In many ways, the story of the 2010 World Cup has been less about great plays and more about blown calls – starting with Theirry Henry’s handball that cost Ireland a place in the tournament and continuing with the United States being robbed of an historic comeback by a foul that the referee refused to explain both during and after the match.

Dave Eggers writes in Slate that soccer was long thought of as the sport of communists. He writes in the past tense, though plenty of evidence suggests many still think of it this way. But to me, the football pitch seems more like the Wild West than the Soviet Union. It’s a vast expanse populated by ambitious, self-interested, dangerous men and it’s patrolled by one lonely sheriff, who cannot possibly watch over the entire area by himself and must rely on his own dubious judgment in unclear situations in an attempt to maintain some sort of law and order.

The ‘deputies’ who patrol the sidelines are basically the equivalents of a neighborhood watch. They’ll wave their little flags if they see something they don’t like, but they’ll leave the dirty work to the man in the middle.

Then there are those who try to exploit these limited resources. Whether you call it flopping, diving or ‘simulation,’ it’s one of the aspects of professional soccer that casual fans find most unappealing.  Eggers describes it bileously, “Flopping is essentially a combination of acting, lying, begging, and cheating, and these four behaviors make for an unappealing mix.” 

Those people I know who began playing and watching soccer before 2006 mostly seem annoyed at how casual fans tend to dwell on the dives. To them, and to most professional players, managers and officials, it’s an unfortunate but inevitable part of the game.  Another Slate writer, Austin Kelley, offers a good defense of the practice when he writes, “Diving is far from outright cheating. Rarely do athletes tumble without being touched at all. Usually, they embellish contact to make sure the referee notices a foul, not to deceive him completely.”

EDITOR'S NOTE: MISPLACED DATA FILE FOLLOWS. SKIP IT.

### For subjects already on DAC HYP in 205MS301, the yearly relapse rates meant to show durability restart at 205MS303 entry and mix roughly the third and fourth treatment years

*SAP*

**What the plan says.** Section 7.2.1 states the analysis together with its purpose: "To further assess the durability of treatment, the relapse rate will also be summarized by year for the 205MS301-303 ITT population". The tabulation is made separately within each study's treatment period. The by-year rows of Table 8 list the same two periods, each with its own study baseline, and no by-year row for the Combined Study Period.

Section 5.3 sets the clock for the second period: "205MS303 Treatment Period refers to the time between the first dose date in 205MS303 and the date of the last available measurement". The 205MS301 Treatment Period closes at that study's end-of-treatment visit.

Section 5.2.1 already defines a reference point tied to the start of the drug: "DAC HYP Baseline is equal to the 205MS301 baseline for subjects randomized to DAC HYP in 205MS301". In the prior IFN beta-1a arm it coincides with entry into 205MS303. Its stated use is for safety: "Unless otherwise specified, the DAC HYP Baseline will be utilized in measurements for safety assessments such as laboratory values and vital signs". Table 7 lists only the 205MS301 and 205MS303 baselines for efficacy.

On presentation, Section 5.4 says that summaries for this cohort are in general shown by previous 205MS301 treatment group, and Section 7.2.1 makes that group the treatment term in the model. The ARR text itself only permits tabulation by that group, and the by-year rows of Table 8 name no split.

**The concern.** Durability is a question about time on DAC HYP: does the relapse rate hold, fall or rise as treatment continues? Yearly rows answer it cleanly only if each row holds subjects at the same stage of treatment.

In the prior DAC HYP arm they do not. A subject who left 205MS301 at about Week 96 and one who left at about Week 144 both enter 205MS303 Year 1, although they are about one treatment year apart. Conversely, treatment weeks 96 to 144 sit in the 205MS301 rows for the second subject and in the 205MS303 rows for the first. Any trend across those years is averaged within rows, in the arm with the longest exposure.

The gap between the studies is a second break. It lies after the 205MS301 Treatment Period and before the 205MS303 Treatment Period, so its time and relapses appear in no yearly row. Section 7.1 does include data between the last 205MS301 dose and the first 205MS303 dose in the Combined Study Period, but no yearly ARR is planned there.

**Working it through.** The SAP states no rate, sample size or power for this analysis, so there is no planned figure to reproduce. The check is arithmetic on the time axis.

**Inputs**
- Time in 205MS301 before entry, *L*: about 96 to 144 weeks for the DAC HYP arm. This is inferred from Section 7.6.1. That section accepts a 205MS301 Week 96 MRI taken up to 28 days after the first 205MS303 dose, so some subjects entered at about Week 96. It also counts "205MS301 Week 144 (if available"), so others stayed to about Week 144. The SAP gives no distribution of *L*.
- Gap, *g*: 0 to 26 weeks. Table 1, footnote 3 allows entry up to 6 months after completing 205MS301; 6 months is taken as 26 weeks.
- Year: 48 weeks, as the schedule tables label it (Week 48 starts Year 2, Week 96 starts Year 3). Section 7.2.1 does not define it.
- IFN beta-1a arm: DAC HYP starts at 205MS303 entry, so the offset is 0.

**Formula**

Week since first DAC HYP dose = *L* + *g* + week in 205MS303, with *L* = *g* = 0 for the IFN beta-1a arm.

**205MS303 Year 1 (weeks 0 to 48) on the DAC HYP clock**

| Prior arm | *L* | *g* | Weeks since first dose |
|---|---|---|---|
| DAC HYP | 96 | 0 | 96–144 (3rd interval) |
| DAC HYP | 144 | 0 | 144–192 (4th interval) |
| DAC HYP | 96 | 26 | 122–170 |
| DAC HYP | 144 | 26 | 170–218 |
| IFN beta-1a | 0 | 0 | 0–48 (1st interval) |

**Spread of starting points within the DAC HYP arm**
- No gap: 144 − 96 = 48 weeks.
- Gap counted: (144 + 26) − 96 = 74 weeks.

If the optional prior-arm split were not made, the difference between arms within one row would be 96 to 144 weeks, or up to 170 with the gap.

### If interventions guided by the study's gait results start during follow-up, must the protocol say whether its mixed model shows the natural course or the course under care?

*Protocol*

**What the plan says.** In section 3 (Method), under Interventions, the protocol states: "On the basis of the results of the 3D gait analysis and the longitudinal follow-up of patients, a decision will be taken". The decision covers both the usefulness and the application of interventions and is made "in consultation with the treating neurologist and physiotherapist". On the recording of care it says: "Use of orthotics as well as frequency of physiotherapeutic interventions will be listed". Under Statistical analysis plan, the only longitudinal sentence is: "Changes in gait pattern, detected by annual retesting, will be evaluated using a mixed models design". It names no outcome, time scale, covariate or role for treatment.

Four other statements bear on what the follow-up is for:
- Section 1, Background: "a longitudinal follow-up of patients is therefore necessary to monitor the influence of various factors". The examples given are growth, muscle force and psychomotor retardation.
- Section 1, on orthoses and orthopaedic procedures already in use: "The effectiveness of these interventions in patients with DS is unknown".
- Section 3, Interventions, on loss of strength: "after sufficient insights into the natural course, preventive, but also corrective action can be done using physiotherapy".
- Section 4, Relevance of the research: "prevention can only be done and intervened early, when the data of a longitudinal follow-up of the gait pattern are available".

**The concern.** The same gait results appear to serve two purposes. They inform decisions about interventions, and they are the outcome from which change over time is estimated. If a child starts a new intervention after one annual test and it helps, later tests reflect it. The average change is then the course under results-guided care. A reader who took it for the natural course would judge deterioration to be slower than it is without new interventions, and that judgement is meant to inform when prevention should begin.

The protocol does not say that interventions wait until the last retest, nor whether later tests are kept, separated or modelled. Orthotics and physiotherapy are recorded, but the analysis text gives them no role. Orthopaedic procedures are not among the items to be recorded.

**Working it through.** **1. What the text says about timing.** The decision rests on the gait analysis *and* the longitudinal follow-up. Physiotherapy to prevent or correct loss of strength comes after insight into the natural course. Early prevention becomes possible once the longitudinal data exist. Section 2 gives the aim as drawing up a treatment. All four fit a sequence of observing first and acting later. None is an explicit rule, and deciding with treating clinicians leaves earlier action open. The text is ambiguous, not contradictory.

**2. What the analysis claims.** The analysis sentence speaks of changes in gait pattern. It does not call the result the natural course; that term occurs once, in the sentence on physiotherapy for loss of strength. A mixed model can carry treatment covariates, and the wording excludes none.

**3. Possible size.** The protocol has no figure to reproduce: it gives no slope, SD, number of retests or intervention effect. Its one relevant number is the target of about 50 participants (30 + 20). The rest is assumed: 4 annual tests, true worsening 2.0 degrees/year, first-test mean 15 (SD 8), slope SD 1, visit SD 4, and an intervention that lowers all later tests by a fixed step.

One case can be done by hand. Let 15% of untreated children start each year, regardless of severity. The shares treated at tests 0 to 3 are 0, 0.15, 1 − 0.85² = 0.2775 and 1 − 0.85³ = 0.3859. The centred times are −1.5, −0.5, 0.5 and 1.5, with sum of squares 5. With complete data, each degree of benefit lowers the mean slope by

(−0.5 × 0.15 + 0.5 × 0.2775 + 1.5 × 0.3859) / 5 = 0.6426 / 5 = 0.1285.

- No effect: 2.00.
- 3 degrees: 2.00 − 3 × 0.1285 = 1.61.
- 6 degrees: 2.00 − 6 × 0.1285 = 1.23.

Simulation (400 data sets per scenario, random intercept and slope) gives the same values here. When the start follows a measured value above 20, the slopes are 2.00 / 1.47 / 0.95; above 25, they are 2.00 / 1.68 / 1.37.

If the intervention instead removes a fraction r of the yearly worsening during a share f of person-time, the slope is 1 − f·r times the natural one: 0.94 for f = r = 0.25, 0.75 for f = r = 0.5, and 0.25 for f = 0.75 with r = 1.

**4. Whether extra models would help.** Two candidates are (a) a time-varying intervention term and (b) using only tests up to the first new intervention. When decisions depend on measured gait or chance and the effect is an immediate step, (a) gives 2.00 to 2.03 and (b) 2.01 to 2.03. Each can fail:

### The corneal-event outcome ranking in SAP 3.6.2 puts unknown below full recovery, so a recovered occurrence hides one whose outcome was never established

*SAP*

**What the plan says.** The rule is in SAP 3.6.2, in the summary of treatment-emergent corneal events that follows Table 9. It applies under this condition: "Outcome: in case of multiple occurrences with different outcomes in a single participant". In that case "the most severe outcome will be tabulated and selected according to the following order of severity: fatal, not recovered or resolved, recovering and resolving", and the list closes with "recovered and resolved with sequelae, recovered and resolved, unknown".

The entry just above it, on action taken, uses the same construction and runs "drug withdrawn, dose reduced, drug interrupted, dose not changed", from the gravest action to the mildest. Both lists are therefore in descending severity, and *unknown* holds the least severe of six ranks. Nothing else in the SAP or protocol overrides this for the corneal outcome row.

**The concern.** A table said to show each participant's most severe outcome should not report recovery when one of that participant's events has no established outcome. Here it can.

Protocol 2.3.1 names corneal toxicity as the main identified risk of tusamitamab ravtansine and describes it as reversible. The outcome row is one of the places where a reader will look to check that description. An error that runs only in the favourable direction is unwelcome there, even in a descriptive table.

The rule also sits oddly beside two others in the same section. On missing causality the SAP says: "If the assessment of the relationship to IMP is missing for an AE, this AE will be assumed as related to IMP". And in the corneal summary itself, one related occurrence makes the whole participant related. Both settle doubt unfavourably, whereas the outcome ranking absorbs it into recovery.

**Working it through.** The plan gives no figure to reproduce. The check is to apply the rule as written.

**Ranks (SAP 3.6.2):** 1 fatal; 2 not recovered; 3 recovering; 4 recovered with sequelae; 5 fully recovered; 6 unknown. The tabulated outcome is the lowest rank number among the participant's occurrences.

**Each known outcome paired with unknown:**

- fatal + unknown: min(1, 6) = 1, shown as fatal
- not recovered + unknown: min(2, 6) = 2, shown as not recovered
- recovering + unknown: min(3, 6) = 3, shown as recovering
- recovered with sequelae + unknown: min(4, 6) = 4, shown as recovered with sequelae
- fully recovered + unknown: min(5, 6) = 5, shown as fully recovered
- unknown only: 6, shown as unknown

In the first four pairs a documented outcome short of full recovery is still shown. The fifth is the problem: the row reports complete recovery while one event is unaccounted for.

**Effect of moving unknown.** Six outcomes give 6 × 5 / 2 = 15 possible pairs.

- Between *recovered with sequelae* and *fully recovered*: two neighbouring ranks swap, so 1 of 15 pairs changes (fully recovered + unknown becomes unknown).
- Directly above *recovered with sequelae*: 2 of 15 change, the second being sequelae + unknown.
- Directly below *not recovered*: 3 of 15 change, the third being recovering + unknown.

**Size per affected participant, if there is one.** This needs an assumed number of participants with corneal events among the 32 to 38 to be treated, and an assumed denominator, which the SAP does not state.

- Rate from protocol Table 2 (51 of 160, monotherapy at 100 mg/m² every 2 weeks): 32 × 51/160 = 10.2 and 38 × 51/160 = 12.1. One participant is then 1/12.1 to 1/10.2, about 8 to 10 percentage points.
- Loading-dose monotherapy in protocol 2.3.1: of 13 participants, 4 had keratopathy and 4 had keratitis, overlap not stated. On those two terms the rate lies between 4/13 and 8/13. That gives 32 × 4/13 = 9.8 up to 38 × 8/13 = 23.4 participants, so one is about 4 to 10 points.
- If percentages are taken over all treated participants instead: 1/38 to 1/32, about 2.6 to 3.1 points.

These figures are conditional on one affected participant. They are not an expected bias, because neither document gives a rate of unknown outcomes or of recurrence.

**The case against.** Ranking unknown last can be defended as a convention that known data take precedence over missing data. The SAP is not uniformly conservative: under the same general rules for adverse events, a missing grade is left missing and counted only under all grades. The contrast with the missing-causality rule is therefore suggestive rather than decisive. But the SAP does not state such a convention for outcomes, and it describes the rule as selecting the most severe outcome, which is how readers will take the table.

Of our nation’s big three sports, flopping is only really prevalent in basketball, and players such as Charles Barkley and Dennis Rodman spent years perfecting the art of getting away with fouls before Derek Fischer and Paul Pierce (yes, you, Paul) started flailing wildly as they entered the paint. I wonder if the phenomenon in soccer is similarly reactionary. 

The bottom line is this: underhanded tactics and blown calls are part of every sport.  In fact, as Landon Donovan recently pointed out, a blown call might be the one factor that finally brings the United States together in support of their national soccer team.  We’ve been tortured by slow-motion instant replays of Edu’s disallowed game-winner for four days now and, call me crazy, but I have a feeling that the ratings for our crucial match against Algeria tomorrow will skyrocket in comparison to the previous two games.

After all, nothing brings a nation together like collective outrage.

**For a more in-depth analysis check out this bizarre video I stumbled upon today. Joke? Real? Who knows?

About The Author

Jon Busch

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